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Poster and Software Demonstration

Using Collaborative Hypermedia to Replace Lectures in University Teaching.

David Skillicorn

Queen's University
skill@qucis.queensu.ca

KEYWORDS: courseware, hypermedia, Hyperwave

Introduction

Web-based hypermedia and related technologies have attracted great attention, because they have obvious potential to improve the quality of teaching and learning at universities. The potential benefits include: Many courses have been developed using web pages as the presentation tool, and electronic mail and chat systems as the community-building tool. There are several deficiencies to this approach: We have developed several courses using the Hyperwave hypermedia system, developed at the Technical University of Graz in Austria. This system provides a seamless environment in which students can interact with hypermedia material, create their own additions, and communicate with one another and with the instructor. These courses are offered without any lectures, relying solely on interactions within the hypermedia system to convey content and create a learning community. Experience so far has shown that this approach works, and may even produce better learning outcomes than conventional lecture presentations.

An Introductory Computing Course

We illustrate the use of the system using CISC104, an introductory programming and computing science background course, taken by students in all years, and from all departments of the Faculty of Arts and Science. The approach has also been used in 3rd and 4th year courses in Computing Science.

Students interact with the course material using an ordinary web browser, such as Netscape. Pages delivered by the Hyperwave server are enhanced with a standard set of buttons that allow users to identify themselves to the system, to create new documents, or to annotate existing documents.

Hyperwave hypermedia is organised in two ways: the standard link paradigm is supplemented by a hierarchical collection paradigm. This provides extra context which helps users to avoid the feeling of not knowing where they are. The top level of the course material consists of the following collections:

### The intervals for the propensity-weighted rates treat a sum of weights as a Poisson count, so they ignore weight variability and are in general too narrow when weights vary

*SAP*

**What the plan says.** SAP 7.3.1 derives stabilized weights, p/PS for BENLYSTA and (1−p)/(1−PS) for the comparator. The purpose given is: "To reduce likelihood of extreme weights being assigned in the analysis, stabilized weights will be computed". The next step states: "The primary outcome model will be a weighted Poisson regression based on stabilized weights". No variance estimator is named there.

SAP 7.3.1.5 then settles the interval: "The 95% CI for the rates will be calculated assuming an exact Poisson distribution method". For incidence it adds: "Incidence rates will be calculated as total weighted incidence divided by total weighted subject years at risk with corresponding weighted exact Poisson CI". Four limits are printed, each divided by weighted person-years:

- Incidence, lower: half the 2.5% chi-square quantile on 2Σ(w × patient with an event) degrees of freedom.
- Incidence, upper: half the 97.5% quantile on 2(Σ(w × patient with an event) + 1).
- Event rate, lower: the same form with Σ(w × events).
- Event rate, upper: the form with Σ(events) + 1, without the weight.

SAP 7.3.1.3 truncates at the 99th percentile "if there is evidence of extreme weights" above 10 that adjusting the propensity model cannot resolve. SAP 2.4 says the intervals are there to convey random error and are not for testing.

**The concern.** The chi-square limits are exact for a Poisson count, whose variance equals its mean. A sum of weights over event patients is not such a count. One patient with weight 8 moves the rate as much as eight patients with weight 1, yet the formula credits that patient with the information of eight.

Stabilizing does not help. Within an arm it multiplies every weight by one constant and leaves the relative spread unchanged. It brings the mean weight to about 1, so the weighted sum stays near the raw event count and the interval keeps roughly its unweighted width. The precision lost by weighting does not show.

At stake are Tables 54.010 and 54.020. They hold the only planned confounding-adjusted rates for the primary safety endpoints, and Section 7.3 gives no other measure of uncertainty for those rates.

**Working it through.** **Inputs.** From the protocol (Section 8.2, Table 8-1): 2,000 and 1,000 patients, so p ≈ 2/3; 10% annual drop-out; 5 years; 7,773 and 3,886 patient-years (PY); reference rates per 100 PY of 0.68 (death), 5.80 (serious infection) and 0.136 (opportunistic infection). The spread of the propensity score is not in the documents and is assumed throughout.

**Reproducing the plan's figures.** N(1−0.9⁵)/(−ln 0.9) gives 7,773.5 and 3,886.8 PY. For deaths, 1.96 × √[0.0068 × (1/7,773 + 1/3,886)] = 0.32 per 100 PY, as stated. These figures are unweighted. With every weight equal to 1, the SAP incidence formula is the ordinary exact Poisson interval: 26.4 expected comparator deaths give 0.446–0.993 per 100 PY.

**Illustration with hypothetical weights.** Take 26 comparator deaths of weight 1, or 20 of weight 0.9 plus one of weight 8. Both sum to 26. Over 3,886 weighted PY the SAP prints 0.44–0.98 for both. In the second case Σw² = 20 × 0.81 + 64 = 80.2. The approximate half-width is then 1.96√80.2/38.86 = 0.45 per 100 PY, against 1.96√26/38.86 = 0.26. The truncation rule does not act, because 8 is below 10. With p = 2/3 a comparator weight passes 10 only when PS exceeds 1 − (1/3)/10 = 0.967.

The core course material was organised into three streams, each partitioned by week. This meant that students could always tell how far they were supposed to have progressed. Each `lecture' consists of textual material, enriched with images, and with regular questions added to make it harder to interact passively with the material.

The question and answer area allowed students to ask questions publicly and get them answered, usually within a few hours. Because everyone can see the answers, many students have their questions answered before they were asked. The assignments collection was used to `hand out' the programming assignments, and also to provide solutions after the due date. The exercises collection contained a weekly set of programming exercises and their solutions, to provide suggestions for reinforcing material. The social area allowed students to communicate on non-academic matters.

Other aspects of the course were traditional. The instructors had office hours, and teaching assistants were available at scheduled times in their offices and in one of the computing laboratories. Assessment was based on programming assignments, a midterm examination, and a final examination.

Student feedback fell into two categories. Some students, probably the majority, found no difficulty with the approach and appreciated the flexibility of delivery. A smaller group felt the absence of lectures keenly, at least at the beginning of the course. Discussions with some of them indicated that they believed, at some level, that lectures caused learning to happen without their active participation. It is easy to see, in retrospect, how such beliefs tend to be fostered by universities, and dispelling them may be the major contribution of technology to learning. Most found it possible to adapt their model of learning and to succeed in the course. Our experiences have been positive, and several more course are migrating to the Hyperwave system.

Why Hyperwave?

In the introduction, we indicated several deficiencies of the majority of hypermedia courseware approaches. We summarize how the Hyperwave system, and our incremental approach to development, avoid them.

There are three essential aspects to making hypermedia courseware development cost-effective:

The problems of controlling access are handled extremely well by the Hyperwave system, which allocates read, write, and delete privileges on a per-collection basis. Thus students can create documents, but not anywhere; and can control whether they are visible to the whole world, the class, a small group within the class, or are entirely private.

The Hyperwave system provides a seamless interface with the functionality of a hypermedia browser, chat group, and electronic mail system. Once students have absorbed the basic paradigm, they can do everything related to a course within one environment.

The Hyperwave courseware is available for demonstration purposes using the url http://hyperg.qucis.queensu.ca.

When you reach this site, click on the identify button. Use the userid `human' (without the quotation marks) and password `sesame'. Then click on `return to previously-accessed collection'.

You may want to browse the `CISC104 Collection' which contains the first-year programming course. You may also want to look in the `CISC Public Collection' at the 'Sample Humanities Course' developed with the help of the Department of French Studies at Queen's and Greg Lessard.

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